Where Racing Would Take Place
The aim of City Racing is to have the events take place in some of the biggest cities in the world in front of the most famous landmarks within those cities. Indeed, the company was close to agreeing its first race day in Paris ahead of the running of the Prix de l’Arc de Triomphe before money became a stumbling block. Sheikh Mohammed, the ruler of Dubai, is an important figure in horse racing and would also be keen to have an event of this nature hosted in his city, so it’s likely to be a matter of when it happens rather than if.
The idea is to have the temporary surface put down with a crowd barrier placed around three metres back from the track to keep the watching public safe. With the likes of London, Las Vegas, Sydney and New York on the wish-list of City Racing, it’s likely that they’ll try to go big as soon as they’ve been able to prove that it is a viable option. The hope is that eight renowned jockeys would ride locally trained horses in the handicap races rated 0-90, meaning that crowds of tens of thousands of people could be persuaded to attend. The jockeys would ride in all races and accumulate points for their finishing positions, with the jockey achieving the most points winning the event.
Safety Will Be Paramount
One of the chief reasons for a younger audience not being overly keen on horse racing is believed to be the welfare issues in racing, with Phillips himself acknowledging that, the younger people he hopes the sport will attract are ‘especially sensitive to issues of equine welfare’. As a result, City Racing are doing everything possible to ensure that the competitors will be as safe as can be. They will be checked by a panel of vets ahead of the races to ensure that they’re all healthy, whist the Equaflow surface used is made of a high-tensile plastic based that is also covered with an all-weather surface of about one hundred and eighty millimetres in depth.
All of the surface, the sub-layer and the railings separating the track from the watching audience would be sanction by the British Horseracing Authority, making it as up-to-date as possible. With the surface having already been tested at Aintree and gaining the approval of the jockeys there, Phillips is confident that the ‘cheques and balances’ have been put in place to ensure a ‘gold-standard welfare framework’ is ready to be used in the various venues that are selected. Given that Phillips wants the events to take place outside of the traditional flat racing season and therefore not be in competition with the tracks, the combination of that and the safety of the horses being taken into consideration means that it’s likely to get the backing of the industry as a whole.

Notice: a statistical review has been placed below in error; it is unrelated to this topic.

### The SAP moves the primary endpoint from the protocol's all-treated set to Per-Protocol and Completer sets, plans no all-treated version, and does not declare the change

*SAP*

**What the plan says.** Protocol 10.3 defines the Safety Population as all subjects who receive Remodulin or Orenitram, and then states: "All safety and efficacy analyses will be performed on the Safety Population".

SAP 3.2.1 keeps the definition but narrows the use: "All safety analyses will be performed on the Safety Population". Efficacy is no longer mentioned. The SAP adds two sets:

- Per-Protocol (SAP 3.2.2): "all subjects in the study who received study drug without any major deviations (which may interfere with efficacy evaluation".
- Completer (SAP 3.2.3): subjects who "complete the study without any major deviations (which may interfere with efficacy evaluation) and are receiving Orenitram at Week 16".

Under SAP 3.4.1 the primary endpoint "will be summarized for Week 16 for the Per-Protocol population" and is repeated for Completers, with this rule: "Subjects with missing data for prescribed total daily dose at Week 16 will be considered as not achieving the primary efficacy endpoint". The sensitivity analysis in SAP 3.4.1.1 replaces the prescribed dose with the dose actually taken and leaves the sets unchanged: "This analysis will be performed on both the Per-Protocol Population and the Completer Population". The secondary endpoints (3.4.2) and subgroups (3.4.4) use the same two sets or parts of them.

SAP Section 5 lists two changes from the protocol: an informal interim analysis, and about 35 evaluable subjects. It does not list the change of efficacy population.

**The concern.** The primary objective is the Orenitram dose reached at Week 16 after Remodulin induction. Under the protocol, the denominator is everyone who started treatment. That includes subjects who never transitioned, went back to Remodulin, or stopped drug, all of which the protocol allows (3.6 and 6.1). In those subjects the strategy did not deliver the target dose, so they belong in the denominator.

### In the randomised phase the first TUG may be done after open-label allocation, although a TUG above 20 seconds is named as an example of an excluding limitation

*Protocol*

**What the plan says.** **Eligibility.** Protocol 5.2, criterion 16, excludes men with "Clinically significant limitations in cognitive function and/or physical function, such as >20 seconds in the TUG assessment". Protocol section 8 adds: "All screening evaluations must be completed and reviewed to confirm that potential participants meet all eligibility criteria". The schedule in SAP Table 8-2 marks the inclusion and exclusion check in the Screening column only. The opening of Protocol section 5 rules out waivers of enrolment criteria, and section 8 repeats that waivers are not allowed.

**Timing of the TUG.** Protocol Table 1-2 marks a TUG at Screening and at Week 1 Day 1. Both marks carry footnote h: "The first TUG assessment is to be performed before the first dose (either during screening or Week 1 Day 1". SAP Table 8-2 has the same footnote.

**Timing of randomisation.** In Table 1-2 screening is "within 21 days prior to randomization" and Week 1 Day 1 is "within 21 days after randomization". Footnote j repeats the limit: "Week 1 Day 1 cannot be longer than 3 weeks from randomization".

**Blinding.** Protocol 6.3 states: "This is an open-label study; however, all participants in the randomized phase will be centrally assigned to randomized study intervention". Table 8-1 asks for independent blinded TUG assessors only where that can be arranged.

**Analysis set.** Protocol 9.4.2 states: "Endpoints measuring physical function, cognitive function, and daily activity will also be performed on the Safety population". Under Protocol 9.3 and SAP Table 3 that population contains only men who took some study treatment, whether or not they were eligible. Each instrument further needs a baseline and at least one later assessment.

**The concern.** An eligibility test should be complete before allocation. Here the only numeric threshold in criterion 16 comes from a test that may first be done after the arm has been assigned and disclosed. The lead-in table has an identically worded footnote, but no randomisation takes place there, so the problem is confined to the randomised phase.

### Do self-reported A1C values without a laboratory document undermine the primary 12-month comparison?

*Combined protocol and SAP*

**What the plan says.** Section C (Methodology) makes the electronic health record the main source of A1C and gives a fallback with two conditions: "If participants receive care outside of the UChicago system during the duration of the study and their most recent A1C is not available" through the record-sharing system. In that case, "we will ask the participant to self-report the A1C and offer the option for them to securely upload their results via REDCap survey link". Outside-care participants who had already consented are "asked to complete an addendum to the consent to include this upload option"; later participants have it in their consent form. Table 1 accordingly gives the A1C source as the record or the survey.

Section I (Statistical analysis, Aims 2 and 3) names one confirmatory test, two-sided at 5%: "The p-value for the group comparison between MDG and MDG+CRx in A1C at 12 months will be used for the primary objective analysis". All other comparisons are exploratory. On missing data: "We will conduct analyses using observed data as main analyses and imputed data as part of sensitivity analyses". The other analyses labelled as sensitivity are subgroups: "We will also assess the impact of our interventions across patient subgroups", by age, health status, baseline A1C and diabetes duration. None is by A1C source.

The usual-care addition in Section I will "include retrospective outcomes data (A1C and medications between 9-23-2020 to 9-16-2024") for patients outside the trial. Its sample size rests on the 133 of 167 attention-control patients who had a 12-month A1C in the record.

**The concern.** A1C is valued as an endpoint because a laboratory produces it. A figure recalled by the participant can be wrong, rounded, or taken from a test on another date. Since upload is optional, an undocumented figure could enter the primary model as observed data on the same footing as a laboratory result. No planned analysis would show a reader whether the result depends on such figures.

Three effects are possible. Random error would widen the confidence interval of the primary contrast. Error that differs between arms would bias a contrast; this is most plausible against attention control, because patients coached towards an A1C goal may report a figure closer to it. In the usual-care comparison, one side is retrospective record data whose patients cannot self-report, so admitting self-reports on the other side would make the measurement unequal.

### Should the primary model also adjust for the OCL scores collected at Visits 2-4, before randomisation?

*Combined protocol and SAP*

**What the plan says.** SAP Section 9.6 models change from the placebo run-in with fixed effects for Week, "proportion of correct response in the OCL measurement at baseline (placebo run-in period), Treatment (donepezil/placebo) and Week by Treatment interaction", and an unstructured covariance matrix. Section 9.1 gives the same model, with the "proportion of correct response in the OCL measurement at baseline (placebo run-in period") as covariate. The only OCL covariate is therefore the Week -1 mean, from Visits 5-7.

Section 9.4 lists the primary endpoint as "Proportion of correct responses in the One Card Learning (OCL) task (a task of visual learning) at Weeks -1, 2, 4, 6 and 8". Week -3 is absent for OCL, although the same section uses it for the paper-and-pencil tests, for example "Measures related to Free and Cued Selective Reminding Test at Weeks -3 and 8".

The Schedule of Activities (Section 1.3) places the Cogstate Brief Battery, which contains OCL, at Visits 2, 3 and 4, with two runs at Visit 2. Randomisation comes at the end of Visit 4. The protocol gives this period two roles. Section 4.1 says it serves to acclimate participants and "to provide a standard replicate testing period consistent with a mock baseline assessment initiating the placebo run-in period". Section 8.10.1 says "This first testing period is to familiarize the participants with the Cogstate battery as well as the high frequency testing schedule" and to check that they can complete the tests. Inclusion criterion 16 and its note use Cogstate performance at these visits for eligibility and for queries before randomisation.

Racing Will Be Part of a Wider Event
The other thing that is likely to win over a younger audience is the fact that it will be planned to coincide with a full day’s worth of entertainment, most likely with entertainment taking place before and after the racing. That is something that horse racing has already embraced, with many of the biggest fixtures, particularly in flat racing, offering some form of entertainment after the horses are done for the day.
The best examples of this come in the form of Arena Racing Company organising concerts at its various horse racing venues, as well as the Jockey Club doing similar things after most of its biggest meetings. Phillips said that it will be up to the local providers to decide what events will be put on, but that the likes of music festivals and food fairs seem the most enticing options.